Financial exploitation in Minnesota is well documented and unfortunate issue that protected and elderly people and their loved ones must confront. When it comes to managing and distributing the assets of a protected person, there is some room for fraud and abuse, and this type of exploitation has been investigated by officials in Minnesota extensively (see the investigation’s methodology).
To limit the chances of financial exploitation (see the MN statute 609.2335 regarding Financial Exploitation of Vulnerable Adults) from taking place, and to mitigate the effects of it should it take place, there are several things people can do when preparing for appointing a conservator, guardian, representative payee or any other fiduciary position in Minnesota.
Recognize the Indicators of Financial Exploitation
Spotting the first signs of financial exploitation and identifying it early is the best way to mitigate the effects of the abuse on the protected person. The various signs of financial exploitation include:
- Unpaid bills and rising debts
- Signs of neglect or distress in the protected person (despite adequate financial resources available to them)
- Sudden changes in legal documents (like Power of Attorney, wills, trusts, etc.)
- Alterations to bank account information or other important accounts
- Large purchases made for protected persons or to fiduciaries
- A caregiver’s sudden and excessive interest in the financial records and history of the protected person
- Isolation of the protected person
- The appearance of new people (relatives or not) who are claiming the rights to a person’s possessions or assets
- New people who are being paid large amounts of money for doing chores or performing other services for the protected person
Appoint a Reliable and Trusted Fiduciary
Appointing the right person for the role of representative payee, guardian or conservator is the best way to prevent fraud or abuse from taking place. Remember that the person who will assume responsibility for this role will have access to funds and assets that no one else has, and abuse can occur if the role is given to a person who cannot be trusted.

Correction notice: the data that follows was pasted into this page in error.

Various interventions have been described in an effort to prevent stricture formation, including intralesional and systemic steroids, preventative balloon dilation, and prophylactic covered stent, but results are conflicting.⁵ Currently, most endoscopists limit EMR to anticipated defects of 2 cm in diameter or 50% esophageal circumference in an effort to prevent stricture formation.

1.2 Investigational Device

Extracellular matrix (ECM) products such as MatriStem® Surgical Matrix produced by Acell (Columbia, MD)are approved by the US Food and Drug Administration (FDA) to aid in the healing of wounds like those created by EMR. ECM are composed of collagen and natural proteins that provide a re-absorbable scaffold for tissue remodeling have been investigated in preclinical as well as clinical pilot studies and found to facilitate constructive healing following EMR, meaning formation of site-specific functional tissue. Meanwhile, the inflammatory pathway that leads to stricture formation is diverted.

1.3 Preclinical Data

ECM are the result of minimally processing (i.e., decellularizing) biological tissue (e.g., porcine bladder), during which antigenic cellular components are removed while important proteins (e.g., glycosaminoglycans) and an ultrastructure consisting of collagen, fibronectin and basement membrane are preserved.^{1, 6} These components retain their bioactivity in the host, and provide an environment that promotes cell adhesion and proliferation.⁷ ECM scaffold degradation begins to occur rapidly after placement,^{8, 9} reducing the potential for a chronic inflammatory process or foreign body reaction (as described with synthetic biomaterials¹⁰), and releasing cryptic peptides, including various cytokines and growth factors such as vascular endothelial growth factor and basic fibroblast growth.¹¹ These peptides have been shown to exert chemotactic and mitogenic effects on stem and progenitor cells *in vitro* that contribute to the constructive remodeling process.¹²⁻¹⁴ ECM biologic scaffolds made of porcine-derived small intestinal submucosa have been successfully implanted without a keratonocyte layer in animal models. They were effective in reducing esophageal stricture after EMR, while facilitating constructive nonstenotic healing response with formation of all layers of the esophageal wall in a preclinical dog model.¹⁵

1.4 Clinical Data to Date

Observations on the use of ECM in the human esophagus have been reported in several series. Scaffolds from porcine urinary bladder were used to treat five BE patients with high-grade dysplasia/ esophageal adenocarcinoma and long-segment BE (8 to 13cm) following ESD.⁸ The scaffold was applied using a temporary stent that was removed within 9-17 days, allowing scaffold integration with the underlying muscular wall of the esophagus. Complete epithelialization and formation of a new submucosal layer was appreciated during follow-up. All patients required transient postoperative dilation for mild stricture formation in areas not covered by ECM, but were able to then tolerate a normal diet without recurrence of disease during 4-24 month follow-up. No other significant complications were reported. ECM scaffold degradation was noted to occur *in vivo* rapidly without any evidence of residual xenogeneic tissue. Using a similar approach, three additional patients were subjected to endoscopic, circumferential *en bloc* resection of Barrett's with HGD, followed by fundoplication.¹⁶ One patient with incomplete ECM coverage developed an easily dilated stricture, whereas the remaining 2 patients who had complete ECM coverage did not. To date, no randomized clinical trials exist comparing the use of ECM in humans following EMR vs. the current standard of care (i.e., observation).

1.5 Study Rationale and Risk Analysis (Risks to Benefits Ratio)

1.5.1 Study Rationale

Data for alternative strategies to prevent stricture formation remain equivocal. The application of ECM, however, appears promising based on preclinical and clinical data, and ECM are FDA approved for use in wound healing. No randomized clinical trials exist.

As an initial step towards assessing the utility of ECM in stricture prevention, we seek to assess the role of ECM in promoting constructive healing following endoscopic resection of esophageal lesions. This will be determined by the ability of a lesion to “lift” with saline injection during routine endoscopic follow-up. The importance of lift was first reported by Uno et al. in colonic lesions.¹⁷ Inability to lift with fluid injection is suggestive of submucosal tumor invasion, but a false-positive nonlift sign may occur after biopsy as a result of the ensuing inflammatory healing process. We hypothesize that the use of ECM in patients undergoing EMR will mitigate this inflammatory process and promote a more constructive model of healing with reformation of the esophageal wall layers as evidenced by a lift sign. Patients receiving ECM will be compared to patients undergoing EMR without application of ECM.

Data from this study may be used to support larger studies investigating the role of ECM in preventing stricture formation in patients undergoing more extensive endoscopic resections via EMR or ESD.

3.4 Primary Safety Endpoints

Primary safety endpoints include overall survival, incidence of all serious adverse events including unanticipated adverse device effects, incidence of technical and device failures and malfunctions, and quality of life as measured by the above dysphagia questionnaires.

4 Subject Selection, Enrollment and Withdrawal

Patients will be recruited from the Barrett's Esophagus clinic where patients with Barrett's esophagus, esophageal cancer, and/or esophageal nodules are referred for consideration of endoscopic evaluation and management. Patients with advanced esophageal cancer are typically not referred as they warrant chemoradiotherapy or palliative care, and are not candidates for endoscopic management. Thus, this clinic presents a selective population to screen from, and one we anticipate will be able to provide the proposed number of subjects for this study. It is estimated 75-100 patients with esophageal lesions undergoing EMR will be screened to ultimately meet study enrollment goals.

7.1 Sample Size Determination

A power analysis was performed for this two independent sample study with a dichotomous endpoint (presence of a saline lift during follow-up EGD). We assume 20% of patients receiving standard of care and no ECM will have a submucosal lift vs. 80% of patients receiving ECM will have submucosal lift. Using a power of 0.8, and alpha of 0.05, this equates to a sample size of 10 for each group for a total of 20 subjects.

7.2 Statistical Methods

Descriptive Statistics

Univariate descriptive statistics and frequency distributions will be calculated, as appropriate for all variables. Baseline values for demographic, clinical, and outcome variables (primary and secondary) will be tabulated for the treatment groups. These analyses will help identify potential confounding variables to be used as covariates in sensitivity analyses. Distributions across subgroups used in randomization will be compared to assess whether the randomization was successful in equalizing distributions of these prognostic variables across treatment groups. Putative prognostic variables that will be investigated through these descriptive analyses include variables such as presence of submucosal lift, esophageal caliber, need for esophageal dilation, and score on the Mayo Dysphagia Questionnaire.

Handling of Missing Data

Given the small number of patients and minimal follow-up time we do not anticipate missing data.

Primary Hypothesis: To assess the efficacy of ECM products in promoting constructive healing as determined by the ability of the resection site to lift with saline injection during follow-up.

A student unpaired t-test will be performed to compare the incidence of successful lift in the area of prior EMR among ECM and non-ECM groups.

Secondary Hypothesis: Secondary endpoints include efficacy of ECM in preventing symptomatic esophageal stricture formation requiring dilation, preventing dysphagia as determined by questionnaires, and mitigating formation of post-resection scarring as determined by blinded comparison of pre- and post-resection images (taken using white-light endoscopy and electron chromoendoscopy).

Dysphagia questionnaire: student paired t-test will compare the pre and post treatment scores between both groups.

When it comes time to appoint a person for the position, make sure you appoint a very trustworthy family member or friend. Do not let a relatively new friend or acquaintance take on the role. If you cannot find the right person to appoint, there are professional companies who will charge to act as a fiduciary for your loved one. This may cost money, but it’s a better option than having a person potentially commit fraud or abuse.
Notify the Courts or An Attorney
If you suspect any fraud or abuse are taking place, you can contact the Minnesota courts or speak with an attorney (note: if you believe the protected person’s safety is in immediate danger, contact the police). You can report abuse at the MN Department of Human Services website.
Surety Bonds Provide Protection
There’s a good reason why a person who is appointed to be a guardian or conservator usually has to acquire a surety bond. These types of bonds will provide financial compensation in the event that fraud or abuse takes place.
Disclaimer: this is for informational purposes only and is not intended to be legal advice. If you need legal counsel, please contact an attorney directly.
To obtain a surety bond, contact The Patrick J. Thomas Agency today.